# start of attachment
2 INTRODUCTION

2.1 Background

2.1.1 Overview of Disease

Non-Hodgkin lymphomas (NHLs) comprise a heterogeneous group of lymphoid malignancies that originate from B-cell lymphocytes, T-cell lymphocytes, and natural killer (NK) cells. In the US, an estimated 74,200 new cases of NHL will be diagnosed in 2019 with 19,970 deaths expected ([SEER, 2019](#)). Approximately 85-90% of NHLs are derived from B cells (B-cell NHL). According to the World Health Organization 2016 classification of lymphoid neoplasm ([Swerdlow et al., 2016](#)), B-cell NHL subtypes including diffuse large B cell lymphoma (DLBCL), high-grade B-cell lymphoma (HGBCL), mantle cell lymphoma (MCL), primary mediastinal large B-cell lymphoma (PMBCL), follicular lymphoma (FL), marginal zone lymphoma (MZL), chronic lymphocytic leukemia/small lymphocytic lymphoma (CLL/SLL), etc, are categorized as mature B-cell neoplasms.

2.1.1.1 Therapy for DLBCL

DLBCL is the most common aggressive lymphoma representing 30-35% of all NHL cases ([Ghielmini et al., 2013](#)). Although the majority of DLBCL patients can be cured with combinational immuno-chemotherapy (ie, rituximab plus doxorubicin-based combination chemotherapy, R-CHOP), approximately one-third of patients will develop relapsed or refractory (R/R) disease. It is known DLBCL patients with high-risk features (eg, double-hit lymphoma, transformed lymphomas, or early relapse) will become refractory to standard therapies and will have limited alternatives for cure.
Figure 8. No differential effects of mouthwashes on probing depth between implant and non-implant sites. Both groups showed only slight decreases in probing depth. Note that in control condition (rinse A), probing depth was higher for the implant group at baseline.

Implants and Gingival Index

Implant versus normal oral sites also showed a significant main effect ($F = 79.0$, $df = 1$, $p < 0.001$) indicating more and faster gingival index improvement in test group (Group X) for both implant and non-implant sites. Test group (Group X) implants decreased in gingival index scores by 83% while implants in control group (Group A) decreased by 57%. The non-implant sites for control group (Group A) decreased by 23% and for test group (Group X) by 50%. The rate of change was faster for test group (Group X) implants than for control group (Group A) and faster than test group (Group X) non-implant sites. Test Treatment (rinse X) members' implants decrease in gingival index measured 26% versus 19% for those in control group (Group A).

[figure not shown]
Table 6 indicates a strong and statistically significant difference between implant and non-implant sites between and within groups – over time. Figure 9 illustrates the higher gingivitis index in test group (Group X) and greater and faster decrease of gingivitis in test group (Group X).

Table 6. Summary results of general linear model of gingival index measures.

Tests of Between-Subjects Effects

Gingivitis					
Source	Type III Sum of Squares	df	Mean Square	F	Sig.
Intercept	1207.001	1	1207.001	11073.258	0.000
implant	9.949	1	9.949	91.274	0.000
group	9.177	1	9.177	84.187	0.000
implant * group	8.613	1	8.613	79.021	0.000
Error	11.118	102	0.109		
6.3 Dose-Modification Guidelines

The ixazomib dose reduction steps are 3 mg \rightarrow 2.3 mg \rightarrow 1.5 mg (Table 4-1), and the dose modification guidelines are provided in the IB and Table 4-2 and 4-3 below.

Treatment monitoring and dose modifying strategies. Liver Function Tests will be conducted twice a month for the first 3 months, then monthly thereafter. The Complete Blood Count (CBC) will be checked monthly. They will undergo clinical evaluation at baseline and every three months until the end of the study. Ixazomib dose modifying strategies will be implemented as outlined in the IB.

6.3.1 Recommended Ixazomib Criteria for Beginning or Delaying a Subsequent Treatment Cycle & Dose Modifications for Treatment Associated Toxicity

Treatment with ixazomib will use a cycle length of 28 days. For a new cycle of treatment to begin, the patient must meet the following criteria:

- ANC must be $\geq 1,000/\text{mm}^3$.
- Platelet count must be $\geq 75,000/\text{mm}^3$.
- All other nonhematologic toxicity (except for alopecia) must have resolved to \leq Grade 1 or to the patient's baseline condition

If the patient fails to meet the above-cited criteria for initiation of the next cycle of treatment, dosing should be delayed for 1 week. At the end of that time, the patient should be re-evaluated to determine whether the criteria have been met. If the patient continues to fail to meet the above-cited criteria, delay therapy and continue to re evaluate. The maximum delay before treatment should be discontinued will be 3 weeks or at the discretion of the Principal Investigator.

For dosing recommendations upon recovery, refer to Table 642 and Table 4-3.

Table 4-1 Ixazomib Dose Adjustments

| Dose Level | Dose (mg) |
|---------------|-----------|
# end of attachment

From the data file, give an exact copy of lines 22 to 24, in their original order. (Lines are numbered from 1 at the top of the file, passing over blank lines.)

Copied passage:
The ixazomib dose reduction steps are 3 mg \rightarrow 2.3 mg \rightarrow 1.5 mg (Table 4-1), and the dose modification guidelines are provided in the IB and Table 4-2 and 4-3 below.

Treatment monitoring and dose modifying strategies. Liver Function Tests will be conducted twice a month for the first 3 months, then monthly thereafter. The Complete Blood Count (CBC) will be checked monthly. They will undergo clinical evaluation at baseline and every three months until the end of the study. Ixazomib dose modifying strategies will be implemented as outlined in the IB.

6.3.1 Recommended Ixazomib Criteria for Beginning or Delaying a Subsequent Treatment Cycle & Dose Modifications for Treatment Associated Toxicity